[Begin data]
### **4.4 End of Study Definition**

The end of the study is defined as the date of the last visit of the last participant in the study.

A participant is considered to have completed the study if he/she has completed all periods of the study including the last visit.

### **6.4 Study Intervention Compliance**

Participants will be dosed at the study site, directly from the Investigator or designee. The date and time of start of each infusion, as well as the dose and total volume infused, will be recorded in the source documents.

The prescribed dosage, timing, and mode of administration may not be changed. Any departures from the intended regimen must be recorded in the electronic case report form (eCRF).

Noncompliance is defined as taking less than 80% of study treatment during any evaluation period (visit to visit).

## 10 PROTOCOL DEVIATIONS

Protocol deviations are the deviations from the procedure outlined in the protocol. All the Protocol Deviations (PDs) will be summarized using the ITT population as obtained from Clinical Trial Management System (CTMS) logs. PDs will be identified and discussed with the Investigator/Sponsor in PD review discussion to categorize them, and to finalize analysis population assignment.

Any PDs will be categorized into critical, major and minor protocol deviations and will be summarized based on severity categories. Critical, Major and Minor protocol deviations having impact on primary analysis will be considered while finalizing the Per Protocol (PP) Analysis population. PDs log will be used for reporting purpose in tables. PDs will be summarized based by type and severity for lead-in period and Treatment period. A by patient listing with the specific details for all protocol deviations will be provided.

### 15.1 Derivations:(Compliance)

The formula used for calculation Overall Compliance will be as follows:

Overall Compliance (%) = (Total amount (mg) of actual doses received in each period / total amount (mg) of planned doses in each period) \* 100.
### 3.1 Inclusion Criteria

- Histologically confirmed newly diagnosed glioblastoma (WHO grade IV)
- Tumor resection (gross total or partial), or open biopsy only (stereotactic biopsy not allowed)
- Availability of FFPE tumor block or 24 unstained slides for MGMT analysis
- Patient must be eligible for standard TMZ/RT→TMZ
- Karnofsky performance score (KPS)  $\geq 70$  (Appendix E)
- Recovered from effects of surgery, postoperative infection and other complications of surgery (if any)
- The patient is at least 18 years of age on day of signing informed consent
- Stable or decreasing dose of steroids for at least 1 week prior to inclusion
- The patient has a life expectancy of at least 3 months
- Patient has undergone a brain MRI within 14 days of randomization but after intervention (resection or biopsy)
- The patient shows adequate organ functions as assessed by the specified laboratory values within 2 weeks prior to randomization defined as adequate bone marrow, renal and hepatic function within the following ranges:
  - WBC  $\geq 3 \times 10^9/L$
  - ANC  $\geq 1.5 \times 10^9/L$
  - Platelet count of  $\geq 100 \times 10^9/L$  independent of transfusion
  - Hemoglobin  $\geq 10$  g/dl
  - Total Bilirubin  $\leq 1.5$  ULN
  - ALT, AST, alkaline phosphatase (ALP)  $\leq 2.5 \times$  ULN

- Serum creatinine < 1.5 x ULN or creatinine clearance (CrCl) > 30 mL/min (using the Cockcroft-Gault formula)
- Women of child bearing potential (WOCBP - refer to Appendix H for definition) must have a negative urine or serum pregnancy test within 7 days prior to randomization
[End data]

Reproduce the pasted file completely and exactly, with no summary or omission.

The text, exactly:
### **4.4 End of Study Definition**

The end of the study is defined as the date of the last visit of the last participant in the study.

A participant is considered to have completed the study if he/she has completed all periods of the study including the last visit.

### **6.4 Study Intervention Compliance**

Participants will be dosed at the study site, directly from the Investigator or designee. The date and time of start of each infusion, as well as the dose and total volume infused, will be recorded in the source documents.

The prescribed dosage, timing, and mode of administration may not be changed. Any departures from the intended regimen must be recorded in the electronic case report form (eCRF).

Noncompliance is defined as taking less than 80% of study treatment during any evaluation period (visit to visit).

## 10 PROTOCOL DEVIATIONS

Protocol deviations are the deviations from the procedure outlined in the protocol. All the Protocol Deviations (PDs) will be summarized using the ITT population as obtained from Clinical Trial Management System (CTMS) logs. PDs will be identified and discussed with the Investigator/Sponsor in PD review discussion to categorize them, and to finalize analysis population assignment.

Any PDs will be categorized into critical, major and minor protocol deviations and will be summarized based on severity categories. Critical, Major and Minor protocol deviations having impact on primary analysis will be considered while finalizing the Per Protocol (PP) Analysis population. PDs log will be used for reporting purpose in tables. PDs will be summarized based by type and severity for lead-in period and Treatment period. A by patient listing with the specific details for all protocol deviations will be provided.

### 15.1 Derivations:(Compliance)

The formula used for calculation Overall Compliance will be as follows:

Overall Compliance (%) = (Total amount (mg) of actual doses received in each period / total amount (mg) of planned doses in each period) \* 100.
### 3.1 Inclusion Criteria

- Histologically confirmed newly diagnosed glioblastoma (WHO grade IV)
- Tumor resection (gross total or partial), or open biopsy only (stereotactic biopsy not allowed)
- Availability of FFPE tumor block or 24 unstained slides for MGMT analysis
- Patient must be eligible for standard TMZ/RT→TMZ
- Karnofsky performance score (KPS)  $\geq 70$  (Appendix E)
- Recovered from effects of surgery, postoperative infection and other complications of surgery (if any)
- The patient is at least 18 years of age on day of signing informed consent
- Stable or decreasing dose of steroids for at least 1 week prior to inclusion
- The patient has a life expectancy of at least 3 months
- Patient has undergone a brain MRI within 14 days of randomization but after intervention (resection or biopsy)
- The patient shows adequate organ functions as assessed by the specified laboratory values within 2 weeks prior to randomization defined as adequate bone marrow, renal and hepatic function within the following ranges:
  - WBC  $\geq 3 \times 10^9/L$
  - ANC  $\geq 1.5 \times 10^9/L$
  - Platelet count of  $\geq 100 \times 10^9/L$  independent of transfusion
  - Hemoglobin  $\geq 10$  g/dl
  - Total Bilirubin  $\leq 1.5$  ULN
  - ALT, AST, alkaline phosphatase (ALP)  $\leq 2.5 \times$  ULN

- Serum creatinine < 1.5 x ULN or creatinine clearance (CrCl) > 30 mL/min (using the Cockcroft-Gault formula)
- Women of child bearing potential (WOCBP - refer to Appendix H for definition) must have a negative urine or serum pregnancy test within 7 days prior to randomization